Kendall Marinesi, Regals host Ventura County Special Olympics Softball clinic

Marinesi (middle and on a knee) and six teammates host Ventura County Special Olympics Softball Clinic.
Marinesi (middle and on a knee) and six teammates host Ventura County Special Olympics Softball Clinic.

When you hear the phrase “student-athlete”, you may think about someone training or competing for their sport or you might think of them working hard in the classroom, but for senior Kendall Marinesi, she takes it one step further.

Each year, Regals softball holds their annual Ventura County Special Olympics Softball Clinic and Marinesi took it upon herself to plan the event. (Marinesi: far left in photo)

“I have a really close relationship with Special Olympics because I have an autistic cousin,” Marinesi said. “So when I hear anything about Special Olympics, I am all for it. I took charge of it and tried to get as many people as I could to go and help out.”

Marinesi and the Regals hosted four events that were included in a skills challenge. The Special Olympics athletes competed in baserunning, throwing, hitting and fielding. Seven Regals were at the clinic and split up to help coach the different events.


“The athletes have so much fun with it,” Marinesi said. They want to participate in everything we have for them. “You have some that are shy, but when they see other athletes compete, they went to get out there and do the same.”

After the skills challenge, the athletes were given medals for their performances. On top of the skills challenge, the athletes also competed in a tournament game. The Regals got to watch and help with the game, while conversing with the athletes.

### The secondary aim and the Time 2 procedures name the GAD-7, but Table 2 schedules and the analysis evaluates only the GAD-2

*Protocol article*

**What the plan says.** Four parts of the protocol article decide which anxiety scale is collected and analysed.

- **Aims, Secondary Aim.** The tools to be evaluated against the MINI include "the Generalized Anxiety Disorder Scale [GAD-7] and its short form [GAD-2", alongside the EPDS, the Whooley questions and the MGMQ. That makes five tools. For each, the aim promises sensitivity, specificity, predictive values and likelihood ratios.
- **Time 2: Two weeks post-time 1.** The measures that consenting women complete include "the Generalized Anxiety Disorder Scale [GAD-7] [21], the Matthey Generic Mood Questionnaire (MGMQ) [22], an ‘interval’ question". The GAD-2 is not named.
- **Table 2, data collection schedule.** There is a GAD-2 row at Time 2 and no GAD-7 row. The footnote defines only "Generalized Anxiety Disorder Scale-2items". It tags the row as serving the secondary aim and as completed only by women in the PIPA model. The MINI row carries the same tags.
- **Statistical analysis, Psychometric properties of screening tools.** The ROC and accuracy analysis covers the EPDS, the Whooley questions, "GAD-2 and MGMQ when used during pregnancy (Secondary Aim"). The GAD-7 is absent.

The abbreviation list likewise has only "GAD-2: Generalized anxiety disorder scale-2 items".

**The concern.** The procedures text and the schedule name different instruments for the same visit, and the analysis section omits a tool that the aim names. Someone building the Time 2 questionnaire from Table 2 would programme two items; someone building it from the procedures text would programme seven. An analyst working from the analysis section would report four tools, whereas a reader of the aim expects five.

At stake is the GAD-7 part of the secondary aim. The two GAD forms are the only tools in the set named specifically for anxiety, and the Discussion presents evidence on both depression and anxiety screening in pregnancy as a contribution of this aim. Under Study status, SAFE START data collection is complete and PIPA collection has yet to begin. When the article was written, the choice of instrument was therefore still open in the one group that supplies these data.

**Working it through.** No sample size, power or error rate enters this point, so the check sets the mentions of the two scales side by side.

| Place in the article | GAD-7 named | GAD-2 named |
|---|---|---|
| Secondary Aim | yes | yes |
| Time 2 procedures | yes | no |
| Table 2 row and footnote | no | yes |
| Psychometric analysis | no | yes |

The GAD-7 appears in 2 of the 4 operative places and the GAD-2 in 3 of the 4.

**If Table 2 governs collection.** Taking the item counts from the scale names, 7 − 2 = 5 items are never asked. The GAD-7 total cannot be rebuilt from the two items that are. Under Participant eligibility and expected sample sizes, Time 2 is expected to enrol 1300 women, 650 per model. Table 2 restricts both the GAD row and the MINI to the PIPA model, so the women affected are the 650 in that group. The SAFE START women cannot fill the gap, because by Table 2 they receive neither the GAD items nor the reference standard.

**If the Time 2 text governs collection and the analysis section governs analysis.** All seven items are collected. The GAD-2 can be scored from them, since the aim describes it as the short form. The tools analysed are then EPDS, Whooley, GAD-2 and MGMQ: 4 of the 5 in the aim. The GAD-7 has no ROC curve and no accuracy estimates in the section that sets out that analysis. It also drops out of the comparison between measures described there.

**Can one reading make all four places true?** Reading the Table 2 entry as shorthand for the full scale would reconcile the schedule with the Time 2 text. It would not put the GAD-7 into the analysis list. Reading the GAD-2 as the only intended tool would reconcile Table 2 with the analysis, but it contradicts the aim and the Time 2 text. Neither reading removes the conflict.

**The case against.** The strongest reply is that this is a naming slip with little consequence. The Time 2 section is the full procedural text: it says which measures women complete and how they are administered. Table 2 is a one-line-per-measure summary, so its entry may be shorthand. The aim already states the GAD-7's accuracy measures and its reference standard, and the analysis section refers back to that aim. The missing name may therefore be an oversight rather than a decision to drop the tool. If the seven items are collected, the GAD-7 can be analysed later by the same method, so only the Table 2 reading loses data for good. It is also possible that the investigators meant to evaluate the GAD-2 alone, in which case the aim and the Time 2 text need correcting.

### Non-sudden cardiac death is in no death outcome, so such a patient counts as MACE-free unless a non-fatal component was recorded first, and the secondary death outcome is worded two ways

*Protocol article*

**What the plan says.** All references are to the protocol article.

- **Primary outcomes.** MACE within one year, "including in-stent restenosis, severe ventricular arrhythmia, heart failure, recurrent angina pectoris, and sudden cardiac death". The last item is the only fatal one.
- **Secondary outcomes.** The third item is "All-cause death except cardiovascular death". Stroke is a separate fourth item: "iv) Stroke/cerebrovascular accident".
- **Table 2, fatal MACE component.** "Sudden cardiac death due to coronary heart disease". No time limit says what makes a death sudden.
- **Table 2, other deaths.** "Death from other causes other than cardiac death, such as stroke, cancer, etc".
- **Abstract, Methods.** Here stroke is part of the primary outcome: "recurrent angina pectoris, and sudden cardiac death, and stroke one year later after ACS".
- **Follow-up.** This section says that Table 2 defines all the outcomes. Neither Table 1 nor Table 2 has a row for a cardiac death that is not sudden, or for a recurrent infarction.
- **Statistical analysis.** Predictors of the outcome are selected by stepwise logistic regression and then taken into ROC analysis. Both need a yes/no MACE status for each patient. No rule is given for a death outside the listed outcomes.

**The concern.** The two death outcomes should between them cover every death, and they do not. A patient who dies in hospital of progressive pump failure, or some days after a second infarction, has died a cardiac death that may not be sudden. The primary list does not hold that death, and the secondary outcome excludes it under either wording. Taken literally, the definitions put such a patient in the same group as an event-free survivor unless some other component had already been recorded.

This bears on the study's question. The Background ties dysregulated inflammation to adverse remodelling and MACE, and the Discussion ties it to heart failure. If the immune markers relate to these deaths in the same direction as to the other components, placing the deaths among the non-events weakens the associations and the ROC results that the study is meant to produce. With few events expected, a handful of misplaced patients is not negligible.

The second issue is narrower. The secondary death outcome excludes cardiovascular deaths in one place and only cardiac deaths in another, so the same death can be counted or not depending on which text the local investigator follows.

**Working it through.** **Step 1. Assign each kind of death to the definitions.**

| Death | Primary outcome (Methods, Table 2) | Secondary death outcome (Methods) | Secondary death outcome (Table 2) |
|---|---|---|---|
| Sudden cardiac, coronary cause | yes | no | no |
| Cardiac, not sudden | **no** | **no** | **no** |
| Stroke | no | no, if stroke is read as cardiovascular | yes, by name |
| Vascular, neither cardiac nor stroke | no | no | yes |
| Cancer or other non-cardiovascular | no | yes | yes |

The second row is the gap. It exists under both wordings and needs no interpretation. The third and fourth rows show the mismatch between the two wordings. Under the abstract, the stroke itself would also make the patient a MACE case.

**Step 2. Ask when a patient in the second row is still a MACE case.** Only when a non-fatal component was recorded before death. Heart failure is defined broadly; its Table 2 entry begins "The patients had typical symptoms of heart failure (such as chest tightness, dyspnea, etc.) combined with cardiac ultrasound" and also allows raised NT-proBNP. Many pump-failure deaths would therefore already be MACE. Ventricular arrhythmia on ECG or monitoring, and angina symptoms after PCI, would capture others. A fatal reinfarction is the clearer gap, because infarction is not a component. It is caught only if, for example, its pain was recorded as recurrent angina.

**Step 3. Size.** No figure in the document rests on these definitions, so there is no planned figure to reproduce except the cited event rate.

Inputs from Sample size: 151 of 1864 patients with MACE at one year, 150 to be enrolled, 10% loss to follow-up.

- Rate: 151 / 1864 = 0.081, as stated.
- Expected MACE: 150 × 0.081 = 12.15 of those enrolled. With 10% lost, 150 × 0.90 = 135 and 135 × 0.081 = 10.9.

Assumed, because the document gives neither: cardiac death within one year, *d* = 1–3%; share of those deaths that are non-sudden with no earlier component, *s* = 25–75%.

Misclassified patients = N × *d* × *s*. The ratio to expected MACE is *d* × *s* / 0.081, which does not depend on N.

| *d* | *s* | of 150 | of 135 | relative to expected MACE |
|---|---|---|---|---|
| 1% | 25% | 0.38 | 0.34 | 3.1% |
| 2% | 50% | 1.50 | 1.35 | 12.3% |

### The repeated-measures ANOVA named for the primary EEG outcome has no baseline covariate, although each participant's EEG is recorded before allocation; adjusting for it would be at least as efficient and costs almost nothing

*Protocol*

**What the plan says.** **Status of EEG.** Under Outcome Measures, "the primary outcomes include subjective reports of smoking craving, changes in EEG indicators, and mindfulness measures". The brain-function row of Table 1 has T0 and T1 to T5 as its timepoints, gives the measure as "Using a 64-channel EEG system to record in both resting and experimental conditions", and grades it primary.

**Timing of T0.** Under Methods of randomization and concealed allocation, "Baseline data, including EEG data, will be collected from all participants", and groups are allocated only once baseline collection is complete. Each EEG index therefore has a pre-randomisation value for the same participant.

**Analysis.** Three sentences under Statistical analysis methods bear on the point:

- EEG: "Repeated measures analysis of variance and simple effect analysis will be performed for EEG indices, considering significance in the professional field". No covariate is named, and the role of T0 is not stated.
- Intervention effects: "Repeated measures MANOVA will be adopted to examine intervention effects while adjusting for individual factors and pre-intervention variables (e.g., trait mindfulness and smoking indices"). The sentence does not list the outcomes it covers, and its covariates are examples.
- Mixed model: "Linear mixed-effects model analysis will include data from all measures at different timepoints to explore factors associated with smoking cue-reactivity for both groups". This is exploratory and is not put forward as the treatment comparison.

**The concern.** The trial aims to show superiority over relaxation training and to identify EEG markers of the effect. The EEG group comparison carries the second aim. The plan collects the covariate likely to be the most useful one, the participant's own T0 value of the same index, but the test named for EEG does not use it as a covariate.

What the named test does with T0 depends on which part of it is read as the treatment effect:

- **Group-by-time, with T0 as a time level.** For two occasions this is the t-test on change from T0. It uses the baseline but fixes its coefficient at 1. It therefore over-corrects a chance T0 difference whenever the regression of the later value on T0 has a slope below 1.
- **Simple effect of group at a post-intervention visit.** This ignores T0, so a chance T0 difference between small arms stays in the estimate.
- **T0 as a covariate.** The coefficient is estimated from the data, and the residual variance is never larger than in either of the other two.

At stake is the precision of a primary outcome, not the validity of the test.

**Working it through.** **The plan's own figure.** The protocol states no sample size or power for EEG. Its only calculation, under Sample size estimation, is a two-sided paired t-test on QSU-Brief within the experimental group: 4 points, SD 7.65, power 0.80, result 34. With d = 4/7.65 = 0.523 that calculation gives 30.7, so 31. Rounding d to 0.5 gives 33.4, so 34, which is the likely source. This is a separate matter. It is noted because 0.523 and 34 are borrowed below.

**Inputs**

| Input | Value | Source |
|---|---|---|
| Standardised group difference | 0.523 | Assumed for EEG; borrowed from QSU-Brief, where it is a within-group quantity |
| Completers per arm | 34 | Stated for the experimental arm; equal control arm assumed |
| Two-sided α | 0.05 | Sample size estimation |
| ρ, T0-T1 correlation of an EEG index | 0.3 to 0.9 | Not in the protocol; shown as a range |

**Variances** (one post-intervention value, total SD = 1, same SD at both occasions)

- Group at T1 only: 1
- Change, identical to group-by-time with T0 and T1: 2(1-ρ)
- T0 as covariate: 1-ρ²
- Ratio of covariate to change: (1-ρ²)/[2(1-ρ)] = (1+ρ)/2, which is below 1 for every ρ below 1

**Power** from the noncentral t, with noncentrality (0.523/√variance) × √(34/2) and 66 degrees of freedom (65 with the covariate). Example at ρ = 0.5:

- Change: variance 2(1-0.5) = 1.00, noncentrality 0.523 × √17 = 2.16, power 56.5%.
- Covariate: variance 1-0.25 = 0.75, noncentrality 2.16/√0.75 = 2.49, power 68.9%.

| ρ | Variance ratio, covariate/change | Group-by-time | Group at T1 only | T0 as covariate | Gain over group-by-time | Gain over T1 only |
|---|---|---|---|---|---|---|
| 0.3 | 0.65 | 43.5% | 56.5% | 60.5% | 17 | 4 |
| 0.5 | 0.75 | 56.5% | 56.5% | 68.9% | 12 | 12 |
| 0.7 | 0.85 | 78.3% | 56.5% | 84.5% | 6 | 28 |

“It is very rewarding,” Marinesi said. “It was really cool to talk with them and hear about how much fun they had with it and what they enjoyed doing. Then you look back at the emotions that the athletes have – the smiles on their faces – what is better than that.”

The athletes have made a big impression on Marinesi and she wants to continue working with Special Olympics and people with disabilities after college.

“I want to get a teaching credential and work with special education and regular education because I think it’s a different environment,” Marinesi said. “It is another way to bond with students. 

"People have pre-conceived notions, that they might not be able to comprehend and not have conversation, but that is not the case. I want more people to appreciate who these athletes and people are. They are all amazing and work so hard and it is really close to my heart.”

Marinesi is going into her senior year and is the starting third baseman for the Regals. A triple-threat, with her glove, bat and grades, she is a National Fast Pitch Association (NFCA) All-West Region First Team honoree, was named to the Google Cloud Academic All-District Frist Team, the Louisville Slugger/NFCA Division III Player of the Week (March 13th), an Easton/NFCA All-America Scholar-Athlete and All-SCIAC First Team last year.